Telling Good From Bad Is Tough for Bond Investors in IndiaBy
State-government bonds offering little differentiation
‘Indebtedness of states is likely to increase’: Crisil’s Gupta
It’s hard to separate winners from losers in India’s burgeoning market for state-government bonds.
A recent debt auction saw West Bengal -- a state struggling to meet its debt obligations -- paying a coupon of 7.64 percent to borrow for 10 years, the same as Haryana -- a northern state that generates most revenue on its own, with limited reliance on federal grants.
The lack of price differentiation and liquidity is reason why global funds such as PineBridge Investments Europe Ltd. have largely stayed away from state bonds despite being granted access to them in 2015. Even so, raising funds isn’t a tall order for states, as the implicit sovereign guarantee of their debt -- besides yields that are typically higher than those on notes issued by the federal government -- means they are a draw for local investors.
“The relatively little yield difference among states isn’t reflective of their fundamentals,” said Anders Faergemann, a senior fund manager in London at PineBridge Investments, which oversees about $83 billion globally. “Bonds of ‘good’ and ‘bad’ states should be priced differently.”
Working together, India’s 29 states combined would form a bloc that has a bigger economy than the whole of sub-Saharan Africa, more members than the European Union, and twice the population of North America.
Net borrowing by regional administrations is set to rise 12 percent to 3.8 trillion rupees ($59 billion) in the financial year starting April 1, after surging an estimated 30 percent to 3.4 trillion rupees this year, according to ICRA Ltd. The central government plans to borrow a net 4.2 trillion rupees in the coming year.
Cutoff yields for states’ 10-year borrowings were bunched up in a tight five-basis point range at an auction on March 27, showing little differentiation between the silk-to sandalwood-producing southern Indian state of Karnataka and the mineral-rich northwestern Rajasthan.
|State Name||Estimated Fiscal Deficit for FY17 (%)||FY18 Estimate (%)||Cut-off Yield for 10-Year Debt at March 27 Sale|
Source: State budget documents. *Includes impact from UDAY bonds
Rising supply of state bonds has caused their spread over corresponding sovereign notes to widen to about 90 basis points, from an average 55-60 basis points over the last one year, according to Crisil Ratings Ltd., the local unit of S&P Global Ratings.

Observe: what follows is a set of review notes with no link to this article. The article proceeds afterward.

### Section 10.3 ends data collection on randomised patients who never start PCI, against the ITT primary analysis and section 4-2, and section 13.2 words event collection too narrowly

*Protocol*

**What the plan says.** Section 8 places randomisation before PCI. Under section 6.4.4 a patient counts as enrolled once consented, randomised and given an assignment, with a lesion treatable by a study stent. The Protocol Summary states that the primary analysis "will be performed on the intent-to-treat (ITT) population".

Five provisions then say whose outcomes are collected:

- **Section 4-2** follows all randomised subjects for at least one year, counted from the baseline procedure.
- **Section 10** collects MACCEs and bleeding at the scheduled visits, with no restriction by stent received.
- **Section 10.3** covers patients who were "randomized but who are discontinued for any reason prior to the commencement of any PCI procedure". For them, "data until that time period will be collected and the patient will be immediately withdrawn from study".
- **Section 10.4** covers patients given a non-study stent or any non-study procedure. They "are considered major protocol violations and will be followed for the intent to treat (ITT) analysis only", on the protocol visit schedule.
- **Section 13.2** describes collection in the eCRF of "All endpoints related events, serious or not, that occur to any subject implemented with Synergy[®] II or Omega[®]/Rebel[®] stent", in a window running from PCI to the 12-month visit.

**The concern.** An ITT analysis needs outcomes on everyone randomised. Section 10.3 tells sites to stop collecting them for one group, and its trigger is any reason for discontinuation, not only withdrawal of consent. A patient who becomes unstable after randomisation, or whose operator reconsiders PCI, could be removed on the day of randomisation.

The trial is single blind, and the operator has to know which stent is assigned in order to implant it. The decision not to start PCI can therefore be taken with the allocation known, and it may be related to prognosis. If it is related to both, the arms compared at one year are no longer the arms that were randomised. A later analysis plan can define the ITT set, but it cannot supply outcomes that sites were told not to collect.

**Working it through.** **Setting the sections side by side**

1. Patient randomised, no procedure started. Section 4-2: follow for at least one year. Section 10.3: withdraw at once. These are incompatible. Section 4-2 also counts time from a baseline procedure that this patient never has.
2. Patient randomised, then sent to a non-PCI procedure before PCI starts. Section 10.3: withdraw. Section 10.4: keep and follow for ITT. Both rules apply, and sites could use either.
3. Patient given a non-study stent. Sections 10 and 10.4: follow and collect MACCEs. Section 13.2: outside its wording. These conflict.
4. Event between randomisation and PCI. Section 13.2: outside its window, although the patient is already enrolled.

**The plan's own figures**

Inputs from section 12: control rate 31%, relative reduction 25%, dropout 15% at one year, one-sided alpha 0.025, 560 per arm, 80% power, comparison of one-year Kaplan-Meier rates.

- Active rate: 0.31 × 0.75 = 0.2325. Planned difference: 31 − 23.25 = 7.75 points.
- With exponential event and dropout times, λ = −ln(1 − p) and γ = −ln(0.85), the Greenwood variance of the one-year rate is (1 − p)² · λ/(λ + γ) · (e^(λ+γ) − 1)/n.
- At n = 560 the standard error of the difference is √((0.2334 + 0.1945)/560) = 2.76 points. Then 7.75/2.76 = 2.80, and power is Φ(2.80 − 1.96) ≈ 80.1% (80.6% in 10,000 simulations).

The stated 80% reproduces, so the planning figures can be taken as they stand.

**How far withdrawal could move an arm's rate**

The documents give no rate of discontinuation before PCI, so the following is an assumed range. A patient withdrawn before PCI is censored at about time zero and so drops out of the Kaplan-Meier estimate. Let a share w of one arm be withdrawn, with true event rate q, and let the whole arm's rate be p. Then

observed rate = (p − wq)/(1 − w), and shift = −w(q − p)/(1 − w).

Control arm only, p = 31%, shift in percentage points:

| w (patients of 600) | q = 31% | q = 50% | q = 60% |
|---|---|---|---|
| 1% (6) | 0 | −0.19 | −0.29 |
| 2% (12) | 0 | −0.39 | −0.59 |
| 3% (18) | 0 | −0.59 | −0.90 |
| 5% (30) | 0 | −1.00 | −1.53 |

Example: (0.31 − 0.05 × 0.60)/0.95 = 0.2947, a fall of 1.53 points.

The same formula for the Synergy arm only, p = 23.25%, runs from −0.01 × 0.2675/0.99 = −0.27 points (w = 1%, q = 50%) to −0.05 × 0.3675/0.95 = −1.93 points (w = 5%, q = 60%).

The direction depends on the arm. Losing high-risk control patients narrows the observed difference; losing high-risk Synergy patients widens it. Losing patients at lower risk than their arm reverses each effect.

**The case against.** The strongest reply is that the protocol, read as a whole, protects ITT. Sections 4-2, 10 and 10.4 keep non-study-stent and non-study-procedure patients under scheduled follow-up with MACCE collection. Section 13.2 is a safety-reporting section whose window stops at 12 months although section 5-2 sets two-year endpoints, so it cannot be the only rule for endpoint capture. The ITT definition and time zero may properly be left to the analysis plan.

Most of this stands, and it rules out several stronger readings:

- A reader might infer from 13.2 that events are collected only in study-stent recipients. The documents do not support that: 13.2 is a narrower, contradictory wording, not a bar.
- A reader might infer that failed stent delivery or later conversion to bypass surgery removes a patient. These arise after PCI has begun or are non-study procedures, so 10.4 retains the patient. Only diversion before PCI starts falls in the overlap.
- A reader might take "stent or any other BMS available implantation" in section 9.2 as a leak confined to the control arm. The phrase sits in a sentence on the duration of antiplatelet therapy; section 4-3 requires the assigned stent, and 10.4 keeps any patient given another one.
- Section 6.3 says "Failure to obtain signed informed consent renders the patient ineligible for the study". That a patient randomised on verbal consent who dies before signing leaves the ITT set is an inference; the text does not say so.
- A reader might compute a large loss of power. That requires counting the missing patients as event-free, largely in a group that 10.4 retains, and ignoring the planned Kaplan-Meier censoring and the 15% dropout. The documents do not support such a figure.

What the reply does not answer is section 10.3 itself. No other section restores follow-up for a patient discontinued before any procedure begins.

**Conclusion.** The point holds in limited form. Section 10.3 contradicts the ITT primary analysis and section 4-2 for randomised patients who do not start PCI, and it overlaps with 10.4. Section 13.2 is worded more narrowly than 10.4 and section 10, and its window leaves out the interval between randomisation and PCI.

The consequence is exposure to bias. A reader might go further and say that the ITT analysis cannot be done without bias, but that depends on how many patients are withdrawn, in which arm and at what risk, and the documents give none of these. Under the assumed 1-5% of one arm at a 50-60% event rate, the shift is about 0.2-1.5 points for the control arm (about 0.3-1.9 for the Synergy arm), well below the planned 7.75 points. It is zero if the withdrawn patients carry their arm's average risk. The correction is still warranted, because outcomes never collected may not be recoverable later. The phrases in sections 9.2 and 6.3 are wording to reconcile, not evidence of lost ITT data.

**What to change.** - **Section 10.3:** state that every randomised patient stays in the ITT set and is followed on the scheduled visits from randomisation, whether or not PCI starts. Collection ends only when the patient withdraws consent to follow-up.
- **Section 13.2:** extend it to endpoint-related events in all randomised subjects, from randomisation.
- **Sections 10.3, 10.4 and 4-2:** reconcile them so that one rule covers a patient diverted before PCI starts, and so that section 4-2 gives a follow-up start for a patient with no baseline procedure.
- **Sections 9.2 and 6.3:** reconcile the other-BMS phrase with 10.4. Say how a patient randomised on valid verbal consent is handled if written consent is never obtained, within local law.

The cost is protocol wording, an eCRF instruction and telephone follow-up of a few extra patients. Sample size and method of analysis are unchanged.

Part of the increase has been because some states are acquiring debt piled up at power distribution companies under a 2015 federal plan to revive the utilities. A report by ratings firm ICRA Wednesday showed that 13 states have so far issued 2.32 trillion rupees of the so-called UDAY bonds toward refinancing the borrowings of state-owned electricity retailers.
“The indebtedness of states is likely to increase” going forward due to the takeover of debt under the UDAY scheme, said Manish Gupta, a director at Crisil Ratings in Mumbai. “Higher salary payout and increased interest burden may widen the fiscal deficits over the medium term.”
Thanks to the extra debt burden on account of the UDAY scheme, Rajasthan’s fiscal gap is estimated to have bloated to more than 6 percent of gross domestic product in a financial year ending Friday. That’s double the 3 percent cap set by the finance commission, a panel that decides every five years how tax revenues should be divided between federal and state governments.
West Bengal has been hit by repayment woes and needs to shell out about 470 billion rupees in fiscal 2018 for principal and interest repayments, budget documents show. Tamil Nadu expects a ‘significant impact’ on its resources as the closing down of state-owned liquor shops hurts revenue.
Markets need to pay greater attention to states’ finances as their widening deficits have completely offset the consolidation at the central level, and borrowings by states is poised to overtake the centre’s by 2018-19, Sajjid Chinoy and Toshi Jain, economists at JPMorgan Chase & Co., wrote in a February report.
Global funds own 15.6 billion rupees worth of state-government bonds, just 7.4 percent of the 210-billion rupee investment limit available to them, according to data from the National Securities Depository Ltd. That’s even as they have exhausted 85.9 percent of their cap for purchases of sovereign debt.
“There is little incentive for investors to discriminate among underlying fiscal positions of states and place a premium on quality,” the JPMorgan economists wrote in their report. “The corollary, of course, is that there is little incentive for states to consolidate, because prudent states are not rewarded and profligate states are not disciplined.”
That said, Suyash Choudhary, Mumbai-based head of fixed income at IDFC Asset Management Co., says the securities will appear more attractive to investors should authorities improve reissuances to boost liquidity and sell bonds across more maturities.
The Reserve Bank of India typically auctions state bonds once in fortnight. A Finance Ministry report earlier this year said the sale process needs to be reviewed if a ‘modicum of discipline’ is to be introduced on how regional governments’ finances are managed.
“It is a good opportunity to invest in state and corporate bonds now, as their spreads over sovereign notes have backed up quite a bit,” he said.